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Custom Fields

Timber tries to make it as easy as possible for you to retrieve custom meta data for Post, Term, User and Comment objects. And it works with a range of plugins that make it easier for you to create custom fields, like Advanced Custom Fields. While most of this guide applies to everything you do with custom fields, we have a detailed guide for ACF.

Accessing custom values #

When you have a custom field that’s named my_custom_field, you can access it in 3 different ways:

  1. Access it through the meta() method.
  2. Access it through the raw_meta() method.
  3. Define your own method.
  4. Directly access it through the field’s name.

Each of these methods behaves a little differently. Let’s look at each one in more detail.

The meta() method #

This method is the recommended way to access meta values. You’ll get values that are filtered by third-party plugins (e.g. Advanced Custom Fields).


{{ post.meta('my_custom_field') }}


$my_custom_field = $post->meta('my_custom_field');

The raw_meta() method #

With this method, values are raw (directly from the wp_meta table in the database) and are not filtered by third-party plugins (e.g. Advanced Custom Fields).


{{ post.raw_meta('my_custom_field') }}


$my_custom_field = $post->raw_meta( 'my_custom_field' );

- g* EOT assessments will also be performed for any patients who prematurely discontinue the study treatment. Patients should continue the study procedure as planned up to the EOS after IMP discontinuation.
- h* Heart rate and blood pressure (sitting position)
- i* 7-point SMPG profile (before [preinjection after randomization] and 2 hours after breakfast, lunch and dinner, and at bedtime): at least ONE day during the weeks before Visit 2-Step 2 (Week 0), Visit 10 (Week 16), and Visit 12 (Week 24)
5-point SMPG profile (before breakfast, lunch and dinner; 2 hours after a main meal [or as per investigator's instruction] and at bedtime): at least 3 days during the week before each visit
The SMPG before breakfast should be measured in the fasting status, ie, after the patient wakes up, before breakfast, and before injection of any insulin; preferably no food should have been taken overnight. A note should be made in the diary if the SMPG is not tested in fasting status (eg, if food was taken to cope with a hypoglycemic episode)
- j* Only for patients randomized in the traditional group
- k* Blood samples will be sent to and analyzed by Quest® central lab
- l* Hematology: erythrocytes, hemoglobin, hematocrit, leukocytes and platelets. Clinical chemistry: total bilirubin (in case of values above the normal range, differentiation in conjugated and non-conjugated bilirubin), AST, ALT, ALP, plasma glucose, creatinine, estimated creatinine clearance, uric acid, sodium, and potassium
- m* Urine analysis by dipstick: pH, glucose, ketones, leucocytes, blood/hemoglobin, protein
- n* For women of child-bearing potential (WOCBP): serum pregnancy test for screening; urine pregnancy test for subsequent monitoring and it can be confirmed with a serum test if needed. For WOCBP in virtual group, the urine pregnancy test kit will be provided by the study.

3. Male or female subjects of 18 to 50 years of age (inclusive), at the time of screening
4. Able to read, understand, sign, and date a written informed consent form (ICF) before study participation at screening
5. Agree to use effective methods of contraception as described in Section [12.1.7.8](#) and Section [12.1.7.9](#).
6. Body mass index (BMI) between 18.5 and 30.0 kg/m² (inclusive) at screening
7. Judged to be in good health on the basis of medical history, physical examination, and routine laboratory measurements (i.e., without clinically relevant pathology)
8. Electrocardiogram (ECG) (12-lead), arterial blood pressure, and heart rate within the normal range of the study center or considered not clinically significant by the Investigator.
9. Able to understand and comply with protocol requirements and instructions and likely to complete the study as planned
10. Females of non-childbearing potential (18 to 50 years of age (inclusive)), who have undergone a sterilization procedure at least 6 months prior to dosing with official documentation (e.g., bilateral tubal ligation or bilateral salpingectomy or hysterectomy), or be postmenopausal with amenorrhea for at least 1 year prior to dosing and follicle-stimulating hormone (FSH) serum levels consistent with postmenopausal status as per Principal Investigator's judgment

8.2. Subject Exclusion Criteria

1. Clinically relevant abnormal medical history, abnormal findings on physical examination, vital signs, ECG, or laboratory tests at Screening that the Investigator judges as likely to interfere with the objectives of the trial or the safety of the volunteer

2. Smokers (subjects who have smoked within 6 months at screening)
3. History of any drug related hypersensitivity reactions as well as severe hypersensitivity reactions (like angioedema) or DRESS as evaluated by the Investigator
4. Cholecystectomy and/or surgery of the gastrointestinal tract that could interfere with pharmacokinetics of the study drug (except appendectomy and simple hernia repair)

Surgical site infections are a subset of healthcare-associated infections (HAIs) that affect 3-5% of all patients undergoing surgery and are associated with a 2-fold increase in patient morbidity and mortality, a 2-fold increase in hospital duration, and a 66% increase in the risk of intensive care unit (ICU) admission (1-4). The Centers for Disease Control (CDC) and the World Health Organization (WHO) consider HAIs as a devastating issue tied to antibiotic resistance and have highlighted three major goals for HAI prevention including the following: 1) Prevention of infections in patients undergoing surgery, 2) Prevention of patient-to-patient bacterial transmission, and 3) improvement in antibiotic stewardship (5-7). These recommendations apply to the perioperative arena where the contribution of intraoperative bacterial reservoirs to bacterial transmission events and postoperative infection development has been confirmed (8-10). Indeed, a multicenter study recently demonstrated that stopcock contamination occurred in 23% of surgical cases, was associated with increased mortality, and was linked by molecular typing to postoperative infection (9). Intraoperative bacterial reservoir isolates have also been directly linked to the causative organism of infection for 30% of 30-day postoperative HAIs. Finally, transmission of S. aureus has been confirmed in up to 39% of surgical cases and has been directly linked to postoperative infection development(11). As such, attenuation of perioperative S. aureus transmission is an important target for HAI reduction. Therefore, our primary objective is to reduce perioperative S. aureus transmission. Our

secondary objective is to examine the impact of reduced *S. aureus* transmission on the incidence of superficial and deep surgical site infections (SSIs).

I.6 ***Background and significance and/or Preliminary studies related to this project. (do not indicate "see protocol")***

Define your own method #

Sometimes you need to modify a meta value before it is returned. You can do that by extending a Timber object and defining your own method. In the following example, we set a custom price() method to format the price that’s saved in a custom field named price.


class CustomPost extends Timber\Post
* Gets formatted price.

public function price()
$price = $this->meta('price');

// Remove decimal digits.
return number_format($price, 0, '', '');

In Twig, you would access it like this:


{{ post.price }}

You’ll know from looking at the code that you call a defined property or method. Be aware that through this method, you might overwrite a method that already exists on for a Timber\Post object (like date), which is totally fine if you know what you’re doing.

Direct access through custom field name #